The deceased in life was a good citizen, a successful business man, an obliging neighbor, a kind husband, an indulgent parent, and a self-made man. He was industrious, wide awake and thrifty, any where and under all circumstances. Even in Andersonville he managed to always have plenty of the best the miserable place afforded. He told the writer that he actually made and saved a surplus of five dollars during his nine months imprisonment on that plague spot of the rebellion.
The funeral took place Sunday afternoon and was the largest ever seen in Bellevue. A great crowd hovered around the residence of the deceased while the last sad rites were being conducted by the Rev. Sargent. When the funeral procession reached Front Street it numbered 104 carriages, buggies and other vehicles. The Iuka Post G.A.R., the Workman and Harru Gari Lodges attended the funeral in a body.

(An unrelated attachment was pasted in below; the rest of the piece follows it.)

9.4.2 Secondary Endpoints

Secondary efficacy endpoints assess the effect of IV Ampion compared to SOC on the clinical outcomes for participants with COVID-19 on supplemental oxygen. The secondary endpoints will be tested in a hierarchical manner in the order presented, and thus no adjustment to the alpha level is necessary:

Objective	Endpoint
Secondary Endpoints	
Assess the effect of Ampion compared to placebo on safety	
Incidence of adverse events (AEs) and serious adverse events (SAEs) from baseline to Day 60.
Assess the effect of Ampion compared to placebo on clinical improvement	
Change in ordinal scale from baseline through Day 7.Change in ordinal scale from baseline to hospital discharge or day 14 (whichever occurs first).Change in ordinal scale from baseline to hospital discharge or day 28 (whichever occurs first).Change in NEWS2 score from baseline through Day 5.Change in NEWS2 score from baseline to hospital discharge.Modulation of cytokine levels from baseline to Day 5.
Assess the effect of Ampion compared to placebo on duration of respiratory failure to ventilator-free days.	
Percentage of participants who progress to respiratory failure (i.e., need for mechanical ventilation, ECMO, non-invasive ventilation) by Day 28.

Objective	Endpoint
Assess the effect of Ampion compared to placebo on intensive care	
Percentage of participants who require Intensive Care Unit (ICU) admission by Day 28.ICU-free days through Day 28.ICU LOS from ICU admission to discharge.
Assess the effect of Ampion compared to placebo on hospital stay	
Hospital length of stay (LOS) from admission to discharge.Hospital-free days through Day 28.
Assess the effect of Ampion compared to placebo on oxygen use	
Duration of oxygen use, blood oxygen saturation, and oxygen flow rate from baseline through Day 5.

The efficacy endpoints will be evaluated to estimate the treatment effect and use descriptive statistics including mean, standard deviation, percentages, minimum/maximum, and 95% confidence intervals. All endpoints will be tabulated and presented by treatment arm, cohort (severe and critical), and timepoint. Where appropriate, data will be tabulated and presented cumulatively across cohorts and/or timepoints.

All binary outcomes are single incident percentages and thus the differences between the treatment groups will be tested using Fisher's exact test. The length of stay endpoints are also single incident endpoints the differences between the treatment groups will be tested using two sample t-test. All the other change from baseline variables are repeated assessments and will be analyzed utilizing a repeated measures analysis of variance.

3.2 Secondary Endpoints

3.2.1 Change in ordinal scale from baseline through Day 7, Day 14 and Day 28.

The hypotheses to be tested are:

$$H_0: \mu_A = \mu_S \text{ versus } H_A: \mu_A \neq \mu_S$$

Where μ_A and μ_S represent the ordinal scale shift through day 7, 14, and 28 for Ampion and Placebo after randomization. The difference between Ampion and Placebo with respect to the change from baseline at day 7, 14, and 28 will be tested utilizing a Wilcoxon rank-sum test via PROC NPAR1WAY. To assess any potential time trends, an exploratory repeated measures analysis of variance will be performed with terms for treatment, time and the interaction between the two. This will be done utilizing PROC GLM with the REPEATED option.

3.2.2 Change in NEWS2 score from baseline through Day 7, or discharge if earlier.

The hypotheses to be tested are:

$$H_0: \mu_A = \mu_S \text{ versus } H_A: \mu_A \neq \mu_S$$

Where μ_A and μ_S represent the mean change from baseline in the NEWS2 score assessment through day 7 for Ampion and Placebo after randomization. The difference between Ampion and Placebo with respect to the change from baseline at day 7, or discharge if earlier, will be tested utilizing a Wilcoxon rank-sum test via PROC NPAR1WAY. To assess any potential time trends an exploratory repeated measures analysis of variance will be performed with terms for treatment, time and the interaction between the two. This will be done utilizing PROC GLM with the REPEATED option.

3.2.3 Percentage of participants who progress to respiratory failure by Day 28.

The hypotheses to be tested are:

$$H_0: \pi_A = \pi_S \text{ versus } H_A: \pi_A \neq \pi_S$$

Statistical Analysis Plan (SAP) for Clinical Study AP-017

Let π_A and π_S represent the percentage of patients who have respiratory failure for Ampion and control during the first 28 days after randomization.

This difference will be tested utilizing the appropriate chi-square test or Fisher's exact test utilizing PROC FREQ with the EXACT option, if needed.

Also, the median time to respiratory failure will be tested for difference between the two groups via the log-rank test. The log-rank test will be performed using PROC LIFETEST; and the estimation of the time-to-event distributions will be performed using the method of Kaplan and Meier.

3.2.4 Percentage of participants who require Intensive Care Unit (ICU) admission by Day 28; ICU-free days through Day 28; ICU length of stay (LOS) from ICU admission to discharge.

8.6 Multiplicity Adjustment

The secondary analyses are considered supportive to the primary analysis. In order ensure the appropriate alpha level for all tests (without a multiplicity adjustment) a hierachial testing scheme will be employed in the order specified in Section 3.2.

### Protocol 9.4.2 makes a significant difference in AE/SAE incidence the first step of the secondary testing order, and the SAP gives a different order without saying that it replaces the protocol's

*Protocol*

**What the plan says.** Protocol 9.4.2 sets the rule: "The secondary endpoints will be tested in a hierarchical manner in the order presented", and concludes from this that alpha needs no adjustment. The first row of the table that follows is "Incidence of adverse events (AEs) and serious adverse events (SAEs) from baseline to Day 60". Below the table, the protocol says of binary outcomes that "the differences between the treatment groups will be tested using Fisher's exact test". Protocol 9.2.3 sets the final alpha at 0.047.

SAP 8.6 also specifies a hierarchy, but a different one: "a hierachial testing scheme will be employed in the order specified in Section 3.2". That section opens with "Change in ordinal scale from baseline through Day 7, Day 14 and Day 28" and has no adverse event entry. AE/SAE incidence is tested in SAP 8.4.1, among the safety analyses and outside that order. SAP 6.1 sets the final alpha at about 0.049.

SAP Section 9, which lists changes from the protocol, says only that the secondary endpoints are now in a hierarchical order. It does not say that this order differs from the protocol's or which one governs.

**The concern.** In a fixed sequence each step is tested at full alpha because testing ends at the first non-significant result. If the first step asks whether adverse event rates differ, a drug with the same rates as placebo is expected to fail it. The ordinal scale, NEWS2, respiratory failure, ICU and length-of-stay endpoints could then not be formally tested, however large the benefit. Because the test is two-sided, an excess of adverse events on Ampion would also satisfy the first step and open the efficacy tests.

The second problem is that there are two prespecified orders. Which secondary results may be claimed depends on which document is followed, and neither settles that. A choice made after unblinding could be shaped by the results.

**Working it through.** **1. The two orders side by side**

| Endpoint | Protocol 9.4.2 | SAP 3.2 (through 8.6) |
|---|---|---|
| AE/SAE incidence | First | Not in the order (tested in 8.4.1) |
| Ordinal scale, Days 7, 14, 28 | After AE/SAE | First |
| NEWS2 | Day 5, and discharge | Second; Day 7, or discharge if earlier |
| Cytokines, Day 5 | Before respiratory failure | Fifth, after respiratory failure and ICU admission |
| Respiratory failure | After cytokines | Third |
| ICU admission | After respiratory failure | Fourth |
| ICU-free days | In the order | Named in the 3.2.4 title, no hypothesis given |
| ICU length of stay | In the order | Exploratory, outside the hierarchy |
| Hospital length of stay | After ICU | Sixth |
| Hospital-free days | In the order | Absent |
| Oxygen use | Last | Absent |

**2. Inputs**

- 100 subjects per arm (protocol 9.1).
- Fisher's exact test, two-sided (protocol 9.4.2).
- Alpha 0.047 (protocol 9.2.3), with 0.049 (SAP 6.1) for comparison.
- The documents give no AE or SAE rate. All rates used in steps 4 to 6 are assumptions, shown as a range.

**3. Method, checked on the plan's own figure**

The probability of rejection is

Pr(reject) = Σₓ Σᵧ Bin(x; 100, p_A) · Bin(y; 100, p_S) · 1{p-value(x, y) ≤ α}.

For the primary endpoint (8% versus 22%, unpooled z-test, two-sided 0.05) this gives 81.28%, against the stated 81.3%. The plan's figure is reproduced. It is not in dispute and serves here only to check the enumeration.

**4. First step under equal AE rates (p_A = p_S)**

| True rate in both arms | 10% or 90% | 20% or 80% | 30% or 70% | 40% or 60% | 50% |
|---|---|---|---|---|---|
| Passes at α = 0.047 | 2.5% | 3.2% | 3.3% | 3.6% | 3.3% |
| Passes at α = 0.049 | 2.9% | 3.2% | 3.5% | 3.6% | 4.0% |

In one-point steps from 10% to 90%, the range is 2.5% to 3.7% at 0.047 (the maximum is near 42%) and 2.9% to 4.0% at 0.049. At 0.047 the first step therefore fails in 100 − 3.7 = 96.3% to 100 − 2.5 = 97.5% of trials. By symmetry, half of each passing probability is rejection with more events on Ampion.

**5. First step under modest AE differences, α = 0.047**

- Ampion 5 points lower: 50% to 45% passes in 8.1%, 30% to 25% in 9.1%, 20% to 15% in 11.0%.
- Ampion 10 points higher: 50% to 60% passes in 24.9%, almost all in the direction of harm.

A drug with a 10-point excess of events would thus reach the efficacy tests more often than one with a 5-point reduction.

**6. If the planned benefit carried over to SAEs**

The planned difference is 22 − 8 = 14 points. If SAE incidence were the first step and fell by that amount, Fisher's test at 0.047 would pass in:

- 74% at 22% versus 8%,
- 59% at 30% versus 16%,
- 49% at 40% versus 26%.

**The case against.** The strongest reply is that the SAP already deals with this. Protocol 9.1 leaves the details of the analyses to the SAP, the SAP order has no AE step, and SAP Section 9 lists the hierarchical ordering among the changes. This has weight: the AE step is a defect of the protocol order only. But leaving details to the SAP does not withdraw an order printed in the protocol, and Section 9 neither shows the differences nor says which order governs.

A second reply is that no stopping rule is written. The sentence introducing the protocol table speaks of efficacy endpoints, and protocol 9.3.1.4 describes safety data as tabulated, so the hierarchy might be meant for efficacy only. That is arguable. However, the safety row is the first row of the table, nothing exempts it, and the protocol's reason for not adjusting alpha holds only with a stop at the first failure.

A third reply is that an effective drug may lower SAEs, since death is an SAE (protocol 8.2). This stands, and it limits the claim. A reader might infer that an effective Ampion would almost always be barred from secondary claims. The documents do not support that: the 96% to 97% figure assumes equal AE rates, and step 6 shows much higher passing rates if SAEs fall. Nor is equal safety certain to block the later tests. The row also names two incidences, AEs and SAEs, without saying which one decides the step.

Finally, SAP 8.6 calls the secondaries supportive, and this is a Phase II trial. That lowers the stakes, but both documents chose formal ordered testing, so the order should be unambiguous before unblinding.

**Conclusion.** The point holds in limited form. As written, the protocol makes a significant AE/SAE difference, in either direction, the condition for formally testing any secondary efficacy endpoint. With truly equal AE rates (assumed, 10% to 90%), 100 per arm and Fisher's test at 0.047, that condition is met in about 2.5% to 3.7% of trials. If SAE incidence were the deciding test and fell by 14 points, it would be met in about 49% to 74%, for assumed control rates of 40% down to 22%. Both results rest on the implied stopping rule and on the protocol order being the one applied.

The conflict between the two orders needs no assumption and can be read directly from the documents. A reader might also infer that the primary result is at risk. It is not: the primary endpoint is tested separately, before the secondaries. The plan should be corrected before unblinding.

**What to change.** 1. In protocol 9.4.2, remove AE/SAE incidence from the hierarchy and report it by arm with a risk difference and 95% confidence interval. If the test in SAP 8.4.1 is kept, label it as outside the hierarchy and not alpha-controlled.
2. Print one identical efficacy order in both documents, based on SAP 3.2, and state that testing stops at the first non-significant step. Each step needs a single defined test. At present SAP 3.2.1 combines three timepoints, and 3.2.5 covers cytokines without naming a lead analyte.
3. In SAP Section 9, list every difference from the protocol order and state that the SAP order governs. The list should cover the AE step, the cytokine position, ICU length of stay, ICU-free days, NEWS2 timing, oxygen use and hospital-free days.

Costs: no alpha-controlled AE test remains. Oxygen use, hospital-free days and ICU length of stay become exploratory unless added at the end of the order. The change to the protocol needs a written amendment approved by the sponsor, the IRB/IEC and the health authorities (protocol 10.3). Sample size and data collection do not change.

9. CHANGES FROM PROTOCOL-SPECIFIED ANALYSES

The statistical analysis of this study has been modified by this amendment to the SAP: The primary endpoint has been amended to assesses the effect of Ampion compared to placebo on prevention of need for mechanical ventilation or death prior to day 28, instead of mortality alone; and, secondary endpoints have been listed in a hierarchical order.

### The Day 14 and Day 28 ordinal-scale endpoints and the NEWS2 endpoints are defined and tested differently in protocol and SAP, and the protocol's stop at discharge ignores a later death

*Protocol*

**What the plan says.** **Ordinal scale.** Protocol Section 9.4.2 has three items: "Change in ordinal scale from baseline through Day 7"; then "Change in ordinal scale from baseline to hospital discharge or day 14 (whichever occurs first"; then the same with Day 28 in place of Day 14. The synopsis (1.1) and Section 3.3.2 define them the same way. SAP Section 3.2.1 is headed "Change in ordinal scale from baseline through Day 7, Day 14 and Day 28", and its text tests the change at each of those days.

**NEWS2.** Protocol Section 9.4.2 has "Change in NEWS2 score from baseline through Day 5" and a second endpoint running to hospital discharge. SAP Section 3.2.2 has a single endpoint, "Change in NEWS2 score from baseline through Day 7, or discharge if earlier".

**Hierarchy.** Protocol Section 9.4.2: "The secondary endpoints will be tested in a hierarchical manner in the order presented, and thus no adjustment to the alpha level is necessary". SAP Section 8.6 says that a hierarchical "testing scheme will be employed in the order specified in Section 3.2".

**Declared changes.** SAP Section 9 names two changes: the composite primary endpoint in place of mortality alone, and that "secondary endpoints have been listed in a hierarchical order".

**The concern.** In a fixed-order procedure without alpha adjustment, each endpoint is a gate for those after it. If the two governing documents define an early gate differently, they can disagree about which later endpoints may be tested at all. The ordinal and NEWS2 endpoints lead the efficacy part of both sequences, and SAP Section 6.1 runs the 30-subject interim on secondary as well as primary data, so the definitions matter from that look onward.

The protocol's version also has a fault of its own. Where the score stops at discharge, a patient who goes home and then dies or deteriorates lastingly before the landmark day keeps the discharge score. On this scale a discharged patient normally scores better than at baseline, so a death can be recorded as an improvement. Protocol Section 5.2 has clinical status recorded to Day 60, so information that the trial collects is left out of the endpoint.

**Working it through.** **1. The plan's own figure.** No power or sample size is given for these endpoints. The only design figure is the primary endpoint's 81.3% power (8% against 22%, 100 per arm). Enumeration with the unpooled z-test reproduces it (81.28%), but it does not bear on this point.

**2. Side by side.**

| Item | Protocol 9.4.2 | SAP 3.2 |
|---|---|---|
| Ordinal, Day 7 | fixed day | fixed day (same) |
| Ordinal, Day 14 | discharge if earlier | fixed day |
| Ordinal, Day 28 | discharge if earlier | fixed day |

The deceased had accumulated a fortune and leaves his family well provided for. Many of his friends from abroad were present at the funeral.
The Fifth Iowa Cavalry website is extremely grateful to Michael Altfillisch for the photograph and information about his great-grandfather.